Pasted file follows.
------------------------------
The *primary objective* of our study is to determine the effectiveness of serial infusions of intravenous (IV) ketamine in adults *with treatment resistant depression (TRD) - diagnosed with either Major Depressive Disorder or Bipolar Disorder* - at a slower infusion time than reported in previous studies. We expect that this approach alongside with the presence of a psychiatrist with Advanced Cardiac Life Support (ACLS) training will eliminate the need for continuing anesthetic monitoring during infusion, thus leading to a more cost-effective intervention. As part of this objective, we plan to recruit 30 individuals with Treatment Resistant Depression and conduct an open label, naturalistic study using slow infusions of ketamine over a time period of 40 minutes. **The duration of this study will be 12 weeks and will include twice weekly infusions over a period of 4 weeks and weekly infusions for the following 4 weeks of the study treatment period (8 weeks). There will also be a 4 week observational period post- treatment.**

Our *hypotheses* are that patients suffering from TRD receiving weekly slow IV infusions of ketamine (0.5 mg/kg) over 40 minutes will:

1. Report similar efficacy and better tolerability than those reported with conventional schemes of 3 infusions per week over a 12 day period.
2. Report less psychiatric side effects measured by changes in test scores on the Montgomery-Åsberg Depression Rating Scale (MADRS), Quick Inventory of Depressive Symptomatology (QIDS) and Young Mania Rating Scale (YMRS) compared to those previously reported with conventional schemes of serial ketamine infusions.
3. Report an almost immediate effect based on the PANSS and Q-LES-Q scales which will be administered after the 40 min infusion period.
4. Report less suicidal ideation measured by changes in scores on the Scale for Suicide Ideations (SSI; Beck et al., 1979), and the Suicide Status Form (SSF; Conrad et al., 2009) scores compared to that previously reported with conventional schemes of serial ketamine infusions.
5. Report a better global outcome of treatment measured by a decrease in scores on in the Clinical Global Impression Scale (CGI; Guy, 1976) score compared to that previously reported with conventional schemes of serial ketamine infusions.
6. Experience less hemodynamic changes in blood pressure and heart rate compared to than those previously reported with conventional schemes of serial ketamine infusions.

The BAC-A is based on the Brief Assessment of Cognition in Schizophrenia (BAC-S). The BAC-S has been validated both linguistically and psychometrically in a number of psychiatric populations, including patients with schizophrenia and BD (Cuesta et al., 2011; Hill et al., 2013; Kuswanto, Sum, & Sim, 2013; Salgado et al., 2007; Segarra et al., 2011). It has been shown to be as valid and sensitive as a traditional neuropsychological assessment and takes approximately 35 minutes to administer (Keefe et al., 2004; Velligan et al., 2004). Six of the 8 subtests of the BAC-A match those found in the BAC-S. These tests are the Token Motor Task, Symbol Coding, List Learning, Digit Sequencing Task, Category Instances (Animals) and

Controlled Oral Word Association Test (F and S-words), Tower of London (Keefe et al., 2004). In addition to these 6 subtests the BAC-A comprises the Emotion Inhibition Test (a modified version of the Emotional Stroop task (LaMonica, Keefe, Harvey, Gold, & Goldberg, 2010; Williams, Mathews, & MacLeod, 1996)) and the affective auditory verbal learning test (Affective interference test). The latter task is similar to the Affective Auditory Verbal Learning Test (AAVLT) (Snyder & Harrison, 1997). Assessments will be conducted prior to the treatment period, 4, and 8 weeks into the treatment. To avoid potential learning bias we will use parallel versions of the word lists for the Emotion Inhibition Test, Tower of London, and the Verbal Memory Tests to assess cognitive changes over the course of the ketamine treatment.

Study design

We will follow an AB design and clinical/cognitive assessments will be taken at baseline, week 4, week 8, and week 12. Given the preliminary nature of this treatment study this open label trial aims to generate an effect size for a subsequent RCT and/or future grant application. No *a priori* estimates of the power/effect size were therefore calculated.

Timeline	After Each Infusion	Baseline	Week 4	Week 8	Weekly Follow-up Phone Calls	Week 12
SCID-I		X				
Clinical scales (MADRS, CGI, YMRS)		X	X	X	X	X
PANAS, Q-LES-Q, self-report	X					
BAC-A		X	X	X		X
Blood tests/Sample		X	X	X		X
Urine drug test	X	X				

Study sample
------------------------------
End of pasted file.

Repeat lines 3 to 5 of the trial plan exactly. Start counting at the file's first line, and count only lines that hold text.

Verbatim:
1. Report similar efficacy and better tolerability than those reported with conventional schemes of 3 infusions per week over a 12 day period.
2. Report less psychiatric side effects measured by changes in test scores on the Montgomery-Åsberg Depression Rating Scale (MADRS), Quick Inventory of Depressive Symptomatology (QIDS) and Young Mania Rating Scale (YMRS) compared to those previously reported with conventional schemes of serial ketamine infusions.
3. Report an almost immediate effect based on the PANSS and Q-LES-Q scales which will be administered after the 40 min infusion period.